Figure 2. Output from the prediction model with corresponding measures of uncertainty.

We urge all fellow surgeons to play around with the calculator – it’s actually quite addictive. Perhaps it can be informative in a patient-centred approach to anterior resection, as it seems that, stoma avoidance has the same priority as cure of cancer in some patient populations10. While at it, we can also recommend the internationally validated prediction model for low anterior resection syndrome, POLARS11. While all these prediction models can be improved, it is certainly worthwhile for both surgeon and patient to have some idea of the expected results after anterior resection. 

References

1 Boström P, Haapamäki MM, Rutegård J, Matthiessen P, Rutegård M. Population-based cohort study of the impact on postoperative mortality of anastomotic leakage after anterior resection for rectal cancer. BJS Open. 2019 Feb; 3: 106–111. 

2 Holmgren K, Kverneng Hultberg D, Haapamäki MM, Matthiessen P, Rutegård J, Rutegård M. High stoma prevalence and stoma reversal complications following anterior resection for rectal cancer: a population-based multicentre study. Colorectal Dis. 2017 Dec; 19: 1067–1075. 

3 Matthiessen P, Hallböök O, Rutegård J, Simert G, Sjödahl R. Defunctioning stoma reduces symptomatic anastomotic leakage after low anterior resection of the rectum for cancer: a randomized multicenter trial. Ann Surg. 2007 Aug; 246: 207–214. 

4 Holmgren K, Häggström J, Haapamäki MM, Matthiessen P, Rutegård J, Rutegård M. Defunctioning stomas may reduce chances of a stoma-free outcome after anterior resection for rectal cancer. Colorectal Dis. 2021 Jul 26; 

5 Talboom K, Vogel I, Blok RD, Roodbeen SX, Ponsioen CY, Bemelman WA, et al. Highly selective diversion with proactive leakage management after low anterior resection for rectal cancer. Br J Surg. 2021 Jun 22; 108: 609–612.

6 Gessler B, Haglind E, Angenete E. A temporary loop ileostomy affects renal function. Int J Colorectal Dis. 2014 Sep; 29: 1131–1135. 

7 Jørgensen JB, Erichsen R, Pedersen BG, Laurberg S, Iversen LH. Stoma reversal after intended restorative rectal cancer resection in Denmark: nationwide population-based study. BJS Open. 2020 Dec 2; 4: 1162–1171. 

8 Emmertsen KJ, Laurberg S, Rectal Cancer Function Study Group. Impact of bowel dysfunction on quality of life after sphincter-preserving resection for rectal cancer. Br J Surg. 2013 Sep; 100: 1377–1387. 

9 Näsvall P, Dahlstrand U, Löwenmark T, Rutegård J, Gunnarsson U, Strigård K. Quality of life in patients with a permanent stoma after rectal cancer surgery. Qual Life Res. 2017 Jan; 26: 55–64. 

10        Wrenn SM, Cepeda-Benito A, Ramos-Valadez DI, Cataldo PA. Patient Perceptions and Quality of Life After Colon and Rectal Surgery: What Do Patients Really Want? Dis Colon Rectum. 2018 Aug; 61: 971–978. 

11        Battersby NJ, Bouliotis G, Emmertsen KJ, Juul T, Glynne-Jones R, Branagan G, et al. Development and external validation of a nomogram and online tool to predict bowel dysfunction following restorative rectal cancer resection: the POLARS score. Gut. 2018 Apr; 67: 688–696. 

Guest blog: Keyhole versus open surgery for oesophageal cancer

Authors: B. P. Müller-Stich, P. Probst, H. Nienhüser, S. Fazeli, J. Senft, E. Kalkum, P. Heger, R. Warschkow, F. Nickel, A.T. Billeter, P. P. Grimminger, C. Gutschow, T. S. Dabakuyo-Yonli, G. Piessen, M. Paireder, S. F. Schoppmann, D. L. van der Peet, M. A. Cuesta, P. van der Sluis, R. van Hillegersberg, A. H. Hölscher, M. K. Diener, T. Schmidt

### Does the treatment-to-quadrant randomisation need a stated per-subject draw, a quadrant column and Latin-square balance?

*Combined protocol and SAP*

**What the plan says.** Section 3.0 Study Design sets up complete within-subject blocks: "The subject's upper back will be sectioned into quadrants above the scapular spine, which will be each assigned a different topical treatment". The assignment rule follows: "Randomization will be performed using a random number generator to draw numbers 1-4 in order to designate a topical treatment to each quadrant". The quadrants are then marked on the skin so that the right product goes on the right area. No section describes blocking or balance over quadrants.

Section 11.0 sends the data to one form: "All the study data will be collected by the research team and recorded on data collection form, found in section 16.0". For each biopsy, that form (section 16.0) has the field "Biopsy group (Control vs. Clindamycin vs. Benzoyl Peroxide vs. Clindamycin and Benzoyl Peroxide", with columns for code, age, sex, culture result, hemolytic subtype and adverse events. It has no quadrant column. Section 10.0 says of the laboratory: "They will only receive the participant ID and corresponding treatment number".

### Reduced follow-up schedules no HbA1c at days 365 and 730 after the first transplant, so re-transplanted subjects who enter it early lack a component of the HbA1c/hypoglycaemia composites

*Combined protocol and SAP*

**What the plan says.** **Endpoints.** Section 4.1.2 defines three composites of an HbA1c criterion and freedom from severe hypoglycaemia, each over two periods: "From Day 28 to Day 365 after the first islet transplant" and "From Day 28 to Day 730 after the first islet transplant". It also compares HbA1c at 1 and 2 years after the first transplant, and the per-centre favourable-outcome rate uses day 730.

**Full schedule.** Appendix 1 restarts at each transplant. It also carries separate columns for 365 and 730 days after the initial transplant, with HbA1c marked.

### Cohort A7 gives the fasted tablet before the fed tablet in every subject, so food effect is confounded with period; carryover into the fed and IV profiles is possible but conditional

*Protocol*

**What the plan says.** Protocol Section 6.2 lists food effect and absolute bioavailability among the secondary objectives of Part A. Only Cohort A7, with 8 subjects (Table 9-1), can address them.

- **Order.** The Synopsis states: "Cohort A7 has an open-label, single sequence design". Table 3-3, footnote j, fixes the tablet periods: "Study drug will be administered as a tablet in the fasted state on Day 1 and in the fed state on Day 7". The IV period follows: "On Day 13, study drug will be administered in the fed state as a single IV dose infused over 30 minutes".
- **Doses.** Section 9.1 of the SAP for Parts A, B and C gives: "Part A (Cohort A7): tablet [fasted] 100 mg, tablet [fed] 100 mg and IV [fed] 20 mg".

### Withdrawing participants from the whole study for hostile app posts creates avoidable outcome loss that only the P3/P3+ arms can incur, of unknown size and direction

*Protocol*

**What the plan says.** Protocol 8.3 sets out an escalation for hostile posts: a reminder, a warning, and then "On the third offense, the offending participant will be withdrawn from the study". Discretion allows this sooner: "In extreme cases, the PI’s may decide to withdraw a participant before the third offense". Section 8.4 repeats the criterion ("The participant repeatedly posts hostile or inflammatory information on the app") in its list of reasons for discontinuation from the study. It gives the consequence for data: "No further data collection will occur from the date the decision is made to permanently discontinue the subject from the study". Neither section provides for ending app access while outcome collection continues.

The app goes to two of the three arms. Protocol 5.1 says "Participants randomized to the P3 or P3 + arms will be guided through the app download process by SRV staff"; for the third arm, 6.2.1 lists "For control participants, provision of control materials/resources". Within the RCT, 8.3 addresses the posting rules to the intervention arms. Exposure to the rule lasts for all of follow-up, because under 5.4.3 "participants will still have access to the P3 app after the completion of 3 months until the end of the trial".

Minimally invasive resection of esophageal cancer might be less traumatic than open resection and has the potential to reduce complications and even improve survival. In contrast, oncological radicality might be negatively affected by the minimal-invasive approach. The aim of this BJS study was to generate 1A level of evidence on the question whether a minimally invasive approach for oncological esophagectomy is advantageous. A systematic literature search was performed and exclusively randomized-controlled trials (RCTs) comparing minimally invasive to open oncological esophagectomy were included in a meta-analysis.

Among 3219 articles six RCTs (four trials from Europe, two from Asia) were found including 822 patients. Survival data and short-term postoperative outcome data was analyzed. From the four European trials (Biere et al. Lancet 2012; Paireder et al. Eur Surg 2018; van der Sluis et al. Ann Surg 2019; Mariette et al. NEJM 2019) individual patient data was retrieved to analyze survival according to the different surgical approaches. Overall survival (56% minimally invasive) vs. (52% open) and disease-free survival (54% vs. 50%) after three years were comparable. Strikingly, the risk of postoperative complications was significantly reduced to one third in the minimal invasive group mainly due to the reduction of pulmonary complications and, in particular, pneumonia. Other parameters, especially those indicating oncological quality of the resection as number of harvested lymph nodes, did not differ between the two groups while the operation time was shorter in the open group. There was no significant difference in the rate of anastomotic leakage, length of stay in the intensive care unit or in the hospital and in the perioperative mortality while total blood loss was lower in the minimal invasive group.

As this meta-analysis included only high-quality randomized controlled trials, it generates high level evidence for the perioperative advantages of minimal invasive esophagectomy. The minimally invasive approach significantly reduces the risk of complications compared to open surgery and does not impair long-term oncological outcome. It should therefore be the preferred approach for cancer-related oesophagectomy.